Sunday, July 19, 2009

Chapter One


Ray sat in a van on Jefferson Avenue in Bristol in the rain, watching people come and go from the white corner house with blue shutters and a cast iron bird feeder in the yard. A kid in his late teens sat on the stoop eating candy from a bag and talking to the people moving in and out. Sometimes they handed the kid something, sometimes he just waved them up the steps to the door. Nobody stayed more than a few minutes. Ray’s partner Manny climbed from the passenger seat into the back and pulled binoculars out of a gym bag. He sat on the rear seat away from view and watched the kid and the front door, then moved the glasses along the street. Looking for open windows, young lookout kids watching the traffic, anyone that might signal the long-limbed teenage boy on the stoop that there was trouble coming.
        Ray took the glasses back for one last look. The people coming up the steps were black and white and brown, young and old. The only thing they had in common was that nearly all of them looked like shit. Hair uncombed. Lined faces the color of ashes. It reminded him of that movie where the dead are walking, coming to beat their way in to this little farmhouse in the country. Only instead of breaking down the doors the zombies stood quiet on the porch until there was an exchange through the door, and then the zombies went away.
        Ray combed his mustache with his fingers and shrugged.
        “What do you think?”
        He handed the glasses back to Manny, who stashed them under the seat and brought out a blue windbreaker with the letters DEA on the back in bright yellow letters. He pulled it on and Ray opened the glove compartment and pulled out a black semiautomatic pistol, a big, ugly Glock with an extra-capacity clip. Manny pulled himself into the driver’s seat again and Ray climbed around him and put his windbreaker on.
        “Wait for a break in the traffic.” They watched two young girls on the stoop, one of them doing that little nervous dance of waiting for dope, like bees Ray had seen in a documentary, vibrating with some kind of insect ecstasy of anticipation. When they were away down the street, Ray touched Manny’s arm.
        Manny put the van into gear and drove down the block, stopping at the corner and making a right onto the side street next to the house with the blue shutters. Manny reached into an oversized gym bag and handed Ray a pair of fifteen-inch bolt cutters and then took out a short-barreled Remington shotgun. He pulled his badge out of his clothes and let it dangle at the end of a chain over his shirt.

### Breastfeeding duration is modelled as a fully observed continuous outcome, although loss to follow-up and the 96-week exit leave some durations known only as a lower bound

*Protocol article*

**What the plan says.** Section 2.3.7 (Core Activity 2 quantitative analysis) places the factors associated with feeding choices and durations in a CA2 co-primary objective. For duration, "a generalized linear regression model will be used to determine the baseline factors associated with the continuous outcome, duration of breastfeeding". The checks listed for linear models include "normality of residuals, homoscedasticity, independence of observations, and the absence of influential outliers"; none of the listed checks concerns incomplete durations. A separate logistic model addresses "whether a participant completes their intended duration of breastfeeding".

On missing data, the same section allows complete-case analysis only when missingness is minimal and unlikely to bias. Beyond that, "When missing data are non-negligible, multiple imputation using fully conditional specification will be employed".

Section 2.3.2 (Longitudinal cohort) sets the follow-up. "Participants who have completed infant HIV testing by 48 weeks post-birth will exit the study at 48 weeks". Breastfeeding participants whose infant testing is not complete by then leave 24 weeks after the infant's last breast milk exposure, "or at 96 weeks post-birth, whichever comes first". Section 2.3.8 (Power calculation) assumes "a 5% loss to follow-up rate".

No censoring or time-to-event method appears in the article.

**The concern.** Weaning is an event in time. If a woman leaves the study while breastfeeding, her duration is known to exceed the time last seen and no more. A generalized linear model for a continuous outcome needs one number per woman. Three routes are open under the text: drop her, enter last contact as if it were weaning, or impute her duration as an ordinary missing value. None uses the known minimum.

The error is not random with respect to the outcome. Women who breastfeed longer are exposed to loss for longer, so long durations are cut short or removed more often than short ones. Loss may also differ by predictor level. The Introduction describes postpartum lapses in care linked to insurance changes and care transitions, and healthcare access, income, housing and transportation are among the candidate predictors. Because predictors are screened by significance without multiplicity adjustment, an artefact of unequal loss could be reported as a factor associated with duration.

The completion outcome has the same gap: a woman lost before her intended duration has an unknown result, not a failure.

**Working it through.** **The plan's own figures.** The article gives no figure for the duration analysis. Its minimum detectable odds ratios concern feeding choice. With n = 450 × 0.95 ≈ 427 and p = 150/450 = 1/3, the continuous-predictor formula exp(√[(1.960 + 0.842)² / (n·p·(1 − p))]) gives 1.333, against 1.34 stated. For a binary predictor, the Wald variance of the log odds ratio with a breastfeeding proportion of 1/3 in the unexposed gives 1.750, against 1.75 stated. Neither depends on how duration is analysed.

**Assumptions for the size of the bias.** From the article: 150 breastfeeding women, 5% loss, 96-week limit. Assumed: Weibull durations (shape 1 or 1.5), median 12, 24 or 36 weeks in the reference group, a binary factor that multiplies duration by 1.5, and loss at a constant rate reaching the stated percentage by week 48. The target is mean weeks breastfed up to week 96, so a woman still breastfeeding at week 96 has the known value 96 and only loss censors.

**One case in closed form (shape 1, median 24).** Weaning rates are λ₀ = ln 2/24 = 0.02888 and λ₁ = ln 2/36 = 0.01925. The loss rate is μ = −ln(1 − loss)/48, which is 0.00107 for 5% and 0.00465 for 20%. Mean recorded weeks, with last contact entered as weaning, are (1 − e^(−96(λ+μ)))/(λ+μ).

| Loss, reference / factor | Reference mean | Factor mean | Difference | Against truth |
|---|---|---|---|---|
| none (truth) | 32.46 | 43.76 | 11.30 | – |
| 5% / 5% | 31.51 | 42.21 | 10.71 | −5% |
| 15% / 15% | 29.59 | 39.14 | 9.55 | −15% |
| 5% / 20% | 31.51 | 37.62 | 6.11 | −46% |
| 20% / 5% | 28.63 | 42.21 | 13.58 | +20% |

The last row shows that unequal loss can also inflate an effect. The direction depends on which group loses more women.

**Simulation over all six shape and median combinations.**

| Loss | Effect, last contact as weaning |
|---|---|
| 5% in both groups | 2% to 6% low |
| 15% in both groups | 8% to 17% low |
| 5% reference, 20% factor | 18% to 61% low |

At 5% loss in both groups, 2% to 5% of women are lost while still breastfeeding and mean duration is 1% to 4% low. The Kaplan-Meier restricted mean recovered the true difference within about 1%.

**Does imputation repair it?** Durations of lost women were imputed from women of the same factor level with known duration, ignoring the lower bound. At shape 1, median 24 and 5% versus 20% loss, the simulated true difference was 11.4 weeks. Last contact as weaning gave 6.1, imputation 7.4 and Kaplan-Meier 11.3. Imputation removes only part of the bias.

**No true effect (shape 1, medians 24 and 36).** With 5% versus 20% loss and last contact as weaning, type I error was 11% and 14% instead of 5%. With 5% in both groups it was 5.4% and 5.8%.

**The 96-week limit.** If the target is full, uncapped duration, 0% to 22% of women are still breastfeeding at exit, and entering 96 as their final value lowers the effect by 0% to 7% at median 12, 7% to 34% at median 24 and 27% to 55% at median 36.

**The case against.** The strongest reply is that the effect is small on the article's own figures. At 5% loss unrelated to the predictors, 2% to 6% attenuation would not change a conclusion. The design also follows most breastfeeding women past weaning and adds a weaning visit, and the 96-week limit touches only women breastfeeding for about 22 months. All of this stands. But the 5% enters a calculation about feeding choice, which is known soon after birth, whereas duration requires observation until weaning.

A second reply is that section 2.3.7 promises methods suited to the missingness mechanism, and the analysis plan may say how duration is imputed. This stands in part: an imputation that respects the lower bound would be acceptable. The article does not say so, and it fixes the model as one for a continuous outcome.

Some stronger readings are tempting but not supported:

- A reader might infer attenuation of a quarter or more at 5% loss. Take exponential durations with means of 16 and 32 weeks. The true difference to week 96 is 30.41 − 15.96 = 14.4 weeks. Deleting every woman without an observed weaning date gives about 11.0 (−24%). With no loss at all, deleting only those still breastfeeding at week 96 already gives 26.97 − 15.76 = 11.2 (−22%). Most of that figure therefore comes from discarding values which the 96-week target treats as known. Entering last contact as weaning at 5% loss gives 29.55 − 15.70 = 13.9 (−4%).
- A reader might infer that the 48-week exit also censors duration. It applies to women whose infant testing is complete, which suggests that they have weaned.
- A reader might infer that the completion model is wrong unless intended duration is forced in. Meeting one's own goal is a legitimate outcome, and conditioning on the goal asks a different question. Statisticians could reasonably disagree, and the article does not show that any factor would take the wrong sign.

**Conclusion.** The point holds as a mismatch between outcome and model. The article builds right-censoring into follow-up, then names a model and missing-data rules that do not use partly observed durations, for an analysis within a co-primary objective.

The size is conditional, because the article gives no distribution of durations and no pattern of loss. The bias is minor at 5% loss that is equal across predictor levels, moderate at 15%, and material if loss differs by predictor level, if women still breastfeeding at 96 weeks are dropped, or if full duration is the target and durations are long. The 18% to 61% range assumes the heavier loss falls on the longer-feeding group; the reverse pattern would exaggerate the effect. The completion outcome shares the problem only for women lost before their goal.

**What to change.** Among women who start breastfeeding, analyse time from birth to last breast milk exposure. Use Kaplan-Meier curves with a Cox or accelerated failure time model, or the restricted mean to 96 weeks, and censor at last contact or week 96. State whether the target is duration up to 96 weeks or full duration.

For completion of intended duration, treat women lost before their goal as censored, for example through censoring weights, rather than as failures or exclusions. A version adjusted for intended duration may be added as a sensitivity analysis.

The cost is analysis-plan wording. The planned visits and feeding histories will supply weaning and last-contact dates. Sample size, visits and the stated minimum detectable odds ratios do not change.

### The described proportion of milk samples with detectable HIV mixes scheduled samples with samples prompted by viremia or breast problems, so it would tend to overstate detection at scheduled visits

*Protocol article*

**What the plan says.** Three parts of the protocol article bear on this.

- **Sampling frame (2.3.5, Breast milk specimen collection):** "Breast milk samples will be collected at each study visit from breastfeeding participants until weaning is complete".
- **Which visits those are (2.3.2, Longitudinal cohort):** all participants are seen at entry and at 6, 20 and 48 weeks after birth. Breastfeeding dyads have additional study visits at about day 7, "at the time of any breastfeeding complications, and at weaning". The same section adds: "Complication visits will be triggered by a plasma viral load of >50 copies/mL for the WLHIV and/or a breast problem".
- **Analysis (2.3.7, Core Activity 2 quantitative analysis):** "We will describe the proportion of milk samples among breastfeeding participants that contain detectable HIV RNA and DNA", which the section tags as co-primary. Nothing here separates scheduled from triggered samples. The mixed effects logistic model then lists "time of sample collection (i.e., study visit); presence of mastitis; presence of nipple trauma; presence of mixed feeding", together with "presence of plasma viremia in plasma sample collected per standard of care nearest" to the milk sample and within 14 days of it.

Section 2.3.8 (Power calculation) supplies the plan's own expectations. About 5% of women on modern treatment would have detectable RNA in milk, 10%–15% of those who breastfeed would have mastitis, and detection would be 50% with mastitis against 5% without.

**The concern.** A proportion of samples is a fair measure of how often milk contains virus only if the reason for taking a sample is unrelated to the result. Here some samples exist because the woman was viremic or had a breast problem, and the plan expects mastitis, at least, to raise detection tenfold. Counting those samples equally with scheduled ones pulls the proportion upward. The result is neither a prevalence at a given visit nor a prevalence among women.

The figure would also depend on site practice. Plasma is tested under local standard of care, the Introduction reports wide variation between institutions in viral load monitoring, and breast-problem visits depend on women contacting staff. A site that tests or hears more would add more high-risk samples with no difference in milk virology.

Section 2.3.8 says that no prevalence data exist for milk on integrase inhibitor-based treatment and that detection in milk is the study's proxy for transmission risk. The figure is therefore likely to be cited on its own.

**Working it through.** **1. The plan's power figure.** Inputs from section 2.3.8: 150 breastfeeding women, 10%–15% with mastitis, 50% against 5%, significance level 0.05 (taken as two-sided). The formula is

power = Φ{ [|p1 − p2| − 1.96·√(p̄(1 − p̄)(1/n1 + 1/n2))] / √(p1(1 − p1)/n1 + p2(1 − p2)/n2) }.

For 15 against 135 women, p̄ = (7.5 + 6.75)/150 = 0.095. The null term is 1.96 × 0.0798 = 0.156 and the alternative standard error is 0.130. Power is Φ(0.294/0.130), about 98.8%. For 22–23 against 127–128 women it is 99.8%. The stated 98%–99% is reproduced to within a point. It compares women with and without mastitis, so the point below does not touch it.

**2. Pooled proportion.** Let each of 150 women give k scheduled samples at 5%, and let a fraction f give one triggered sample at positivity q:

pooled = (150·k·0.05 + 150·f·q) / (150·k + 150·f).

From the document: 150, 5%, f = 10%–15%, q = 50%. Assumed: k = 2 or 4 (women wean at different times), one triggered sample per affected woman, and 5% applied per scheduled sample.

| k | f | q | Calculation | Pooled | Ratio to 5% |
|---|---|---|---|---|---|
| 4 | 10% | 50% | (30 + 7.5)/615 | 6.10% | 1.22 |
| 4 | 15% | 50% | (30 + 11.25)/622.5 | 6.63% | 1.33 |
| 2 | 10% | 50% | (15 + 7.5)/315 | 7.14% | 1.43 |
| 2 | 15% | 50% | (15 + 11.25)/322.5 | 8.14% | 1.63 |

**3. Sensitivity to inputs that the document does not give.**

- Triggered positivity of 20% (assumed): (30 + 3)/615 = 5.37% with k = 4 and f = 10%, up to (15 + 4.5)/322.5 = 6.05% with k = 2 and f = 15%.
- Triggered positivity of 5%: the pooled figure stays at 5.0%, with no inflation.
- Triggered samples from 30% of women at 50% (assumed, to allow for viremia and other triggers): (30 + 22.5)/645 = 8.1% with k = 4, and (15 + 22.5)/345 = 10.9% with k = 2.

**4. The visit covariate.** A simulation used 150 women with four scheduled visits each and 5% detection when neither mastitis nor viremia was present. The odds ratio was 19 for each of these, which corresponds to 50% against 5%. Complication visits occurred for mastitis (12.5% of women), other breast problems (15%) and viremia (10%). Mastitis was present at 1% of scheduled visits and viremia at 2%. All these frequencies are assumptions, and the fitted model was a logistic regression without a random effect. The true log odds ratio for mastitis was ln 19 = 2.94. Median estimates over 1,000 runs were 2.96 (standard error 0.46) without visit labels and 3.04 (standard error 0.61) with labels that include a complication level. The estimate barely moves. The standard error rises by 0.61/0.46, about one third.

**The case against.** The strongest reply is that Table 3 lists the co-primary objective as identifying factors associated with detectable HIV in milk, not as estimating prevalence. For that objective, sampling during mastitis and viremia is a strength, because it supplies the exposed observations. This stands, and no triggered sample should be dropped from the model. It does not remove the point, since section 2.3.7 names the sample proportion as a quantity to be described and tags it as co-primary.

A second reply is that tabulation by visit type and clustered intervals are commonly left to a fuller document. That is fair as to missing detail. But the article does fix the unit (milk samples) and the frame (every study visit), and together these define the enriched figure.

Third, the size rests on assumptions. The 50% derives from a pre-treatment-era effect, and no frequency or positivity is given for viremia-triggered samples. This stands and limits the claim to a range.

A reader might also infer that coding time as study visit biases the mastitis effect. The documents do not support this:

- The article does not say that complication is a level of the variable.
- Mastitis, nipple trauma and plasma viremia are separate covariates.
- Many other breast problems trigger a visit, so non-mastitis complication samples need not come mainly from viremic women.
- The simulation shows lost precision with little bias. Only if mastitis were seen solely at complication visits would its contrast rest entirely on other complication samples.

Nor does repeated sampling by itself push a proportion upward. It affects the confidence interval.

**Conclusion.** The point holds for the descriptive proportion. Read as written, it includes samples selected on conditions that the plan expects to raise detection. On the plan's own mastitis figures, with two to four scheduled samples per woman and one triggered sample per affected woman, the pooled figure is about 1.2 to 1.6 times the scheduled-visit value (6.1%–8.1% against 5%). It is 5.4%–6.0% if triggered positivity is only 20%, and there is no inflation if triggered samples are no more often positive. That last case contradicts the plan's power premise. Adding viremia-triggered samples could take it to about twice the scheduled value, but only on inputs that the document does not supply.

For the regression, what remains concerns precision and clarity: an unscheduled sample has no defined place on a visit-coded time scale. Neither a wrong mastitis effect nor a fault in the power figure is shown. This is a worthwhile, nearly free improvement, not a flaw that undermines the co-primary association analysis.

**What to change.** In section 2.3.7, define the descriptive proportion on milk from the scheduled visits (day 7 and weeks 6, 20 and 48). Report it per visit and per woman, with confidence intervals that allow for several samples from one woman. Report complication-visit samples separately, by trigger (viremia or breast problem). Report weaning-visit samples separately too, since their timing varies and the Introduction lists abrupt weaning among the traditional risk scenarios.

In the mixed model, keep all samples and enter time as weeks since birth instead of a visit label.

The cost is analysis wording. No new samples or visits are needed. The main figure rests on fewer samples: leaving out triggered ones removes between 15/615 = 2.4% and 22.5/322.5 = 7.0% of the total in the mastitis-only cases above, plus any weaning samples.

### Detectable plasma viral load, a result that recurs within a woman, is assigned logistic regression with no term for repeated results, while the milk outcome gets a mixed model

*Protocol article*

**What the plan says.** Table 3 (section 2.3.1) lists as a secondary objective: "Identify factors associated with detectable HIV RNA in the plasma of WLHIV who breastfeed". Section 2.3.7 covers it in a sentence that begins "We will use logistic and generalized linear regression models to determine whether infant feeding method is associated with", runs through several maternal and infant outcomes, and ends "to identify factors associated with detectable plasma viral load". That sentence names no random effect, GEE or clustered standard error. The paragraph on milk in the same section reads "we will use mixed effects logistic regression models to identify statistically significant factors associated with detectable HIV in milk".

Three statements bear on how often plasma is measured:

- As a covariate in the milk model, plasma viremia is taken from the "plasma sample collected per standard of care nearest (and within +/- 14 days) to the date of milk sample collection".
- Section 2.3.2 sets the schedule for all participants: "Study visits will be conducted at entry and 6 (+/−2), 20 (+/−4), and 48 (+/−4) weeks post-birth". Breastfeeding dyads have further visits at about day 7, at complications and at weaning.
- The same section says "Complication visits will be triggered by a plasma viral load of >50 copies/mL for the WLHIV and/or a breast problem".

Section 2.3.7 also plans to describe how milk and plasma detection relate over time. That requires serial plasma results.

It was August and it had rained every day for a week. Ray thought the bad weather was making everyone edgy, tense. Stuck indoors when they wanted to be out. Maybe it was just him. He looked up and down the side street from the side window, fingering the badge on his chest, then jumped out and ducked behind the house and pressed himself against the wall next to the basement door. He put the bolt cutters on the chain holding the padlock on the door and looked at his watch and counted in his head.
        Manny ran up the street to the front of the house and swung over the fence without a sound. He put his shotgun against the side of Candy Kid’s face and spoke quietly.
        “What’s your name?” The kid stopped eating and clamped his mouth shut.
        “What you eating, Jerome?”
        “Jolly Ranchers.” The bag began to shake slightly in the kid’s hands. Manny looked at his watch without taking his hands off the gun.
        “Is there enough for everyone?” Jerome swallowed and tried to see the barrel of the gun out of the corner of his eye. “Let’s go inside and share our Jolly Ranchers, okay?” Jerome stood up and turned awkwardly around, the gun glued to the side of his face. He was tall standing up, taller than Manny, who was more than six feet, and he bent slightly at the waist. They walked slowly to the front door and Manny stayed off to the left and moved the gun down to Jerome’s side, keeping out of view of the peephole cut in the door. He looked at his watch and whispered to Jerome.
        “Okay, let’s not make any mistakes. Knock twice and wait, tell them you gotta use the can.” Jerome lifted his arm and banged the door twice.

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